Fair enough.

Though the question does raise the question, by its nature, of how the Confederacy is in a position to ask for either.
 
I'm trying to answer the question without picking at the faults of the question itself. And I don't believe the Cumberland area was sympathetic, no. Could be wrong, not up on my inner regional civil war history.
The Cumberland River area in Kentucky is the center of the state, the Confederate soldiers (mainly The Orphans Brigade) came from this area and The Bluegrass area. Then so did a like number or more Union troops The far east (Appalachia) part of Kentucky I know not for sure.

A funny aside Jeff Davis was born in what is now Fairview,Christian County Kentucky. His state park and monument ( similar but half the height of the Washington Monument) is in Todd County Ky on the Christian County line. Todd county voted 2 to 1 against the articles of succession.
Of course Davis may not have been a natural born citizen and just claimed to be fron KY you see if he was born there his Cavalry under Lyon's Bde of Forrest's command burnt the Christian County Courthose in Hopkinsville Ky during the Nashville Campaign.:eek:
 
Fair enough.

Though the question does raise the question, by its nature, of how the Confederacy is in a position to ask for either.
we could just say its a TL-191 setup for simplicity, early victories along with foreign recognition and aid
 
The Cumberland River area in Kentucky is the center of the state, the Confederate soldiers (mainly The Orphans Brigade) came from this area and The Bluegrass area. Then so did a like number or more Union troops The far east (Appalachia) part of Kentucky I know not for sure.

A funny aside Jeff Davis was born in what is now Fairview,Christian County Kentucky. His state park and monument ( similar but half the height of the Washington Monument) is in Todd County Ky on the Christian County line. Todd county voted 2 to 1 against the articles of succession.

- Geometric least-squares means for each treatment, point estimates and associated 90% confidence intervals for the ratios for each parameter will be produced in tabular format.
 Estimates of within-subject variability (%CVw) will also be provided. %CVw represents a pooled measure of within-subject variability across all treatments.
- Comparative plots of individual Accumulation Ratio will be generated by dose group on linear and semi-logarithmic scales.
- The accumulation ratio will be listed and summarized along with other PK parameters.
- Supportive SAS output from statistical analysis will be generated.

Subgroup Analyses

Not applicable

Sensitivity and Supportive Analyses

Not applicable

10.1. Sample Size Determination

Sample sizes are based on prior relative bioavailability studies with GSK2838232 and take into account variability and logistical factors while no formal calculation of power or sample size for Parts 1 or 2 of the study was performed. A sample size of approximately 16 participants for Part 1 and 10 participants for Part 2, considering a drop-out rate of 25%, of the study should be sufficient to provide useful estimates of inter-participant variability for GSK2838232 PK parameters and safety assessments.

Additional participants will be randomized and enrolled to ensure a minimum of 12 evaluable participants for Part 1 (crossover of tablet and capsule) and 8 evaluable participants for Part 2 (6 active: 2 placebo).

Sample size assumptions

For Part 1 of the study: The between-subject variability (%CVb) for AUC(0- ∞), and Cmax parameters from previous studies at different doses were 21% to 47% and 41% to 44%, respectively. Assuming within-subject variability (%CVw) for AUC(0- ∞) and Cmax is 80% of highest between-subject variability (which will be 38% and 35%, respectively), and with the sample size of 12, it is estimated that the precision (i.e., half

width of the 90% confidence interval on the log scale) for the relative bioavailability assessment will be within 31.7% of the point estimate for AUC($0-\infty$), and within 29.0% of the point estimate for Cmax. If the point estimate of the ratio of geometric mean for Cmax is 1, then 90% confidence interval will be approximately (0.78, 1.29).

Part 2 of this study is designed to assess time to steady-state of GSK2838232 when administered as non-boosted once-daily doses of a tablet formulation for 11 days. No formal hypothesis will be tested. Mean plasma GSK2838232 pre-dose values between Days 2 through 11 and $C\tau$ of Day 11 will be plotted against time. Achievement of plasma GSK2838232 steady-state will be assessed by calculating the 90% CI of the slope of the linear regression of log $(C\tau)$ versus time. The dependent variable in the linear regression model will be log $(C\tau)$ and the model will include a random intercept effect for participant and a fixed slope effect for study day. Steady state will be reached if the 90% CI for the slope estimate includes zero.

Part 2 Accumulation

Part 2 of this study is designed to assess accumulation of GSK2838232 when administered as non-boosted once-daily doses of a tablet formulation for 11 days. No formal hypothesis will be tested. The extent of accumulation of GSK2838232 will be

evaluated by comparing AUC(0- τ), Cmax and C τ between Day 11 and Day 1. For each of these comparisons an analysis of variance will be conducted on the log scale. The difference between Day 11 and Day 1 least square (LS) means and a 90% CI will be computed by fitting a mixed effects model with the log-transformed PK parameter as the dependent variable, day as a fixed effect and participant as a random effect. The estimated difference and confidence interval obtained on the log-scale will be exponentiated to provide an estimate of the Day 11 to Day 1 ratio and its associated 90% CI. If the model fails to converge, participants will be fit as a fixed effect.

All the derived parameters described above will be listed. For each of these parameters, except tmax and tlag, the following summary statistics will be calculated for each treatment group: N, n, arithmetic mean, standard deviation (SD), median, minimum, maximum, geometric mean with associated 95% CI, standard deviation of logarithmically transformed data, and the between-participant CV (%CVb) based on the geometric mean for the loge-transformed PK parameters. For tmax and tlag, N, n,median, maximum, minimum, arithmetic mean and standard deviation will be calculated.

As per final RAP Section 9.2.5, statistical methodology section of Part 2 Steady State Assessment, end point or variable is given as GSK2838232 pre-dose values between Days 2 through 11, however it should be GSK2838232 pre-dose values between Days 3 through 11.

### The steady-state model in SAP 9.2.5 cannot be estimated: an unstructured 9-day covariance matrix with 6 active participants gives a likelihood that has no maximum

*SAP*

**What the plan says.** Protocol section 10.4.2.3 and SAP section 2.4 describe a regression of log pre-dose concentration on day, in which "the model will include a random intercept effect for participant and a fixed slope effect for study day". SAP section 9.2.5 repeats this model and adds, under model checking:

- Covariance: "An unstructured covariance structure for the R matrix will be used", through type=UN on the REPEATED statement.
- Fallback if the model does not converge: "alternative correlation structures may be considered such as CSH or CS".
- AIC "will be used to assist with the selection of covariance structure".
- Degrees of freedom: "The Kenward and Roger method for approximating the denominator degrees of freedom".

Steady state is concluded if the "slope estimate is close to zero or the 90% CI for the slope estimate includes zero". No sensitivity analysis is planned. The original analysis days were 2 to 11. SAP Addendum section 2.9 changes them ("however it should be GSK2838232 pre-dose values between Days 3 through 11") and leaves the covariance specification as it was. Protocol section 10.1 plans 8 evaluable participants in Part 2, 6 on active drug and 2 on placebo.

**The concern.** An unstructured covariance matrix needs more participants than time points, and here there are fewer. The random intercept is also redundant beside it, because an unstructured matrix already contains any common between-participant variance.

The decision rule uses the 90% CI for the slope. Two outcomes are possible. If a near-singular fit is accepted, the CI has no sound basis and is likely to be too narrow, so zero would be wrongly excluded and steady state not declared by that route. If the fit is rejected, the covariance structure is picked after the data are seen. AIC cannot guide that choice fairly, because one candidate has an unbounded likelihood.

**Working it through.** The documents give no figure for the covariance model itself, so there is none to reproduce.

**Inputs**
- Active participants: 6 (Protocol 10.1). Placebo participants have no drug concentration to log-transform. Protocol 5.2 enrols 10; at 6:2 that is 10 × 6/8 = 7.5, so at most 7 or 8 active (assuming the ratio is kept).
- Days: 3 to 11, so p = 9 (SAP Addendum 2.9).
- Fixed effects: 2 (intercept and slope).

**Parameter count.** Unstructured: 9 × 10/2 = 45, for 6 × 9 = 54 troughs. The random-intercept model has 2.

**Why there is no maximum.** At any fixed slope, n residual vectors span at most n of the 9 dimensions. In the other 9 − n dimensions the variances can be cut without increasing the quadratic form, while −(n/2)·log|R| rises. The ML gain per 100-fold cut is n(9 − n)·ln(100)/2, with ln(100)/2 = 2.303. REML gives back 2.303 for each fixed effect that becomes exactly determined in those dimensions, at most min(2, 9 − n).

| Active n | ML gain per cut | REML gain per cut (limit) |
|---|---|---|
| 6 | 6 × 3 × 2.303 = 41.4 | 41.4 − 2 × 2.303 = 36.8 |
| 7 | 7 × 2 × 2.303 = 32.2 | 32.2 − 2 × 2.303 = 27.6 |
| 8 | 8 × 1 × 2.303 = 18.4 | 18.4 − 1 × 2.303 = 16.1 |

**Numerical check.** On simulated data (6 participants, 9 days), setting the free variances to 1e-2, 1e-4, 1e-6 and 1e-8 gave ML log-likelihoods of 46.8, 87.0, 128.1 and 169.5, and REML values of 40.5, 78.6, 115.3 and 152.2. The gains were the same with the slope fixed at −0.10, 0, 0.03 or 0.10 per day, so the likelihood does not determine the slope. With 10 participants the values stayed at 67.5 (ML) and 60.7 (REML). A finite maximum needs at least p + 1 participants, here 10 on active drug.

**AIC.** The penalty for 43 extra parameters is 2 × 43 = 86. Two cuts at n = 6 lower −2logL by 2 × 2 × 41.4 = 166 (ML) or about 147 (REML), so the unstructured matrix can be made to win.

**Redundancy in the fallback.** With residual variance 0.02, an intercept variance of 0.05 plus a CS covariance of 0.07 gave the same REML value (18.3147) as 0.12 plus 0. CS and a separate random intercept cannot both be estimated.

Of course Davis may not have been a natural born citizen and just claimed to be fron KY you see if he was born there his Cavalry under Lyon's Bde of Forrest's command burnt the Christian County Courthose in Hopkinsville Ky during the Nashville Campaign.:eek:
I was talking about the Cumberland city area, which is in the southeast portion.
 
Thought you might have been thinking Cumberland Gap which isn't in Kentucky. You can see my problem as Kentuckians are going to think River not town when you just say Cumberland. Unless you is one of the few peeples from C City.:cool:
Not me, but a friend from the army.
 
we could just say its a TL-191 setup for simplicity, early victories along with foreign recognition and aid
So, ASB then?

Because while you might, might see foreign recognition - you won't see Britain or France sending armies and fleets.

And even if the Confederacy does secure Kentucky or Missouri, it'll have to be using bargaining chips to get back say, New Orleans.
 
Neither, as the CSA had no power projection capabilities at a meaningful level. It does, however, have a chance with Don Carlos Buell grabbing the idiot ball to smash the Hell out of the Army of the Ohio in 1862, which means it may do better in Kentucky for a bit than it ever did in Missouri.